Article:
That should have been flagged. I'm going to go back and look at it to (a) see why it wasn't flagged in the planning process, and (b) make sure we don't repeat that.
    You have about 10 seconds, Joe.
    Why was I stopped from going to...?
    I don't know, Assistant Commissioner; I suppose I'm not comfortable, and I want to be blunt on this, about the sense of seriousness that we would expect when we have somebody like the President of Israel here.
    Anyway, I'll come back to that in my next round.
    Sure.
    Monsieur Garneau, you have seven minutes.
    Thank you, Mr. Chair.
    Fellow colleagues will be relieved that I don't have a speech bubbling up within me, but I would like to thank the assistant commissioner for his opening remarks.
    I think you've addressed my concerns. I think I understand why things went wrong last March and I think you've reassured me that the chances of something like this happening in the future are very, very small.
    I have no further questions.
    What a very efficient use of time today, Mr. Garneau.
    I have a lot of others on the list, though.
    Mr. Albrecht is next.

  (1125)  

     Thank you, Mr. Chair.
    Thank you, Assistant Commissioner, for being here today. I as well am encouraged by your opening comments, and I do value very highly the work of you and your force. In fact, just a few weeks ago, I was privileged to be in France, at Vimy, where one of your colleagues accompanying us certainly did your force and all Canadians proud.
    I'm encouraged especially by the tone throughout your opening remarks, the tone of your openness to input and to modifying to improve the process, and also your openness to collaboration with the different security forces here on the Hill. But I would just like to say that in terms of the seriousness of the potential danger that any of these instances present, for me, as a member of Parliament, I would rather have my privileges curtailed in some way than to somehow compromise security.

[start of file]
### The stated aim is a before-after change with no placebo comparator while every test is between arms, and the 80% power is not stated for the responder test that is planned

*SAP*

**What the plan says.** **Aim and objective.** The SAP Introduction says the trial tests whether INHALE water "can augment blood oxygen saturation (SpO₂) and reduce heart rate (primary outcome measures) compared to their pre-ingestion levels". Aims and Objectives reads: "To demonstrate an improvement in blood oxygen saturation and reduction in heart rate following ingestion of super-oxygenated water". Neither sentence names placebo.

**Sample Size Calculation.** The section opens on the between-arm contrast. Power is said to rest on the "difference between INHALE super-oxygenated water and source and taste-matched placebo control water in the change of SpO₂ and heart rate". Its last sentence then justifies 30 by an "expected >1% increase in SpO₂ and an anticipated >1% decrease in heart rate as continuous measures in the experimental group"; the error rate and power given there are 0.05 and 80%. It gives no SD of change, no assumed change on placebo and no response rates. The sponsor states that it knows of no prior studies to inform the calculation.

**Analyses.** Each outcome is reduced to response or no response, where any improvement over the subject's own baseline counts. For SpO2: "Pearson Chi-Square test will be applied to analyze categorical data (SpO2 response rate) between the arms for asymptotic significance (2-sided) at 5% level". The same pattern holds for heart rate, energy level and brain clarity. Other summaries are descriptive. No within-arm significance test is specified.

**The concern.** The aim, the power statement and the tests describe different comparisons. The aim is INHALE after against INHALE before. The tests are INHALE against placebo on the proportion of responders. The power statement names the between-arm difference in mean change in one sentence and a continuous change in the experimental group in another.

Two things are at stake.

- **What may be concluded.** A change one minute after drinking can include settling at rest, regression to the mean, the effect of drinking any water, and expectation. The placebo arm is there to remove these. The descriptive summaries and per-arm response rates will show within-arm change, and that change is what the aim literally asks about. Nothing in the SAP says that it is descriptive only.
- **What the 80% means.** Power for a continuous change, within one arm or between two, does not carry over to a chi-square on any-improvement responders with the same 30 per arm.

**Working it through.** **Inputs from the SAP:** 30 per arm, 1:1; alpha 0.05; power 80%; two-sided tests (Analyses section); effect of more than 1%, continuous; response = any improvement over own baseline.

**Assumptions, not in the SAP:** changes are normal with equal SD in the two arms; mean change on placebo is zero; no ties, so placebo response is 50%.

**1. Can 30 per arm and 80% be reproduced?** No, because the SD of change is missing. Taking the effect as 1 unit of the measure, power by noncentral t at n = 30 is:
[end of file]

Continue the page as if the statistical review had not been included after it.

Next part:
We go through security every week in our airports and so on. There are some complaints about all of that. For me, as a Canadian, I am thankful for those people who are ensuring that the protocols are followed and that we are in fact assured that once we arrive in this place, we're safe. I just want to get that on the record.
    In one comment you made, near the bottom of page 2, you talk about the 300 demonstrations that occur annually on the Hill. You said that 12 demonstrations in the past year have “posed significant security challenges due to violent or aggressive behaviour” of some of the demonstrators. My question is, is there a log or a record kept in terms of the groups that are consistent repeat offenders, such that they would be screened more seriously if they apply for a permit in the future? Are you aware of any way that we can mitigate those numbers of violent occurrences?
    Well, certainly I'm aware that there is a committee our folks participate in that reviews the requests for permits and demonstrations on the Hill. Of course, that's one of the factors that's considered, amongst many.
     But also, when you look at the vast majority of groups that are demonstrating/protesting, you see that everyone is peaceful. It really comes down to individuals most of the time, so we try to focus on the individuals who are committing the criminal acts, not the groups.
    That's my concern. We want to protect the right of Canadians to present their views in front of Parliament. I think it's one of the democratic processes that we all value, on all sides of issues. It would be a concern to me if there's a small group of people who consistently create problems, in that there's a potential somewhere down the road that we're going to say, for example, “Hey, this is just too big a problem and we're going to have to put a security perimeter way out on Wellington.” I just would hesitate to see that day come.
    Thank you.
    I have a bunch of Mr. Albrecht's time left if anyone would like it, or we'll wait for the next round.
    Mr. Zimmer, you have two minutes.
    I would like to concur with my colleague. I would much rather be here talking about the odd lapse, I guess, in terms of being overprotective of Parliament Hill, as opposed to having this conversation after having lost somebody because there has been a crack in our defences.
    I would like to thank you for what your forces do on a daily basis for us and for Parliament Hill. Again, for the amount of time it takes to produce our ID, to me, that's a small cost for what is.... I mean, it's protecting all of us and protecting heads of state, so I concur in that way.
    I will ask you a question, though, with regard to your knowledge of the way other democracies work. Is it a similar process in Washington? Do people have to provide ID for entrance? Is it the same in England? What is your experience?
    My understanding is that parliamentarians at Westminster have to produce a card for access.
    Okay. That's all I need.
    Thank you.
    Thank you.
    Madame Latendresse, you're next.

[Translation]

    I have a brief question related to the examples that Mr. Comartin just gave you.
    So that we understand the situation, I would like to point out that the individuals were arriving on the Hill. They had not yet reached Centre Block. In fact, we are wondering how parliamentary privilege and access to the Hill is dealt with generally?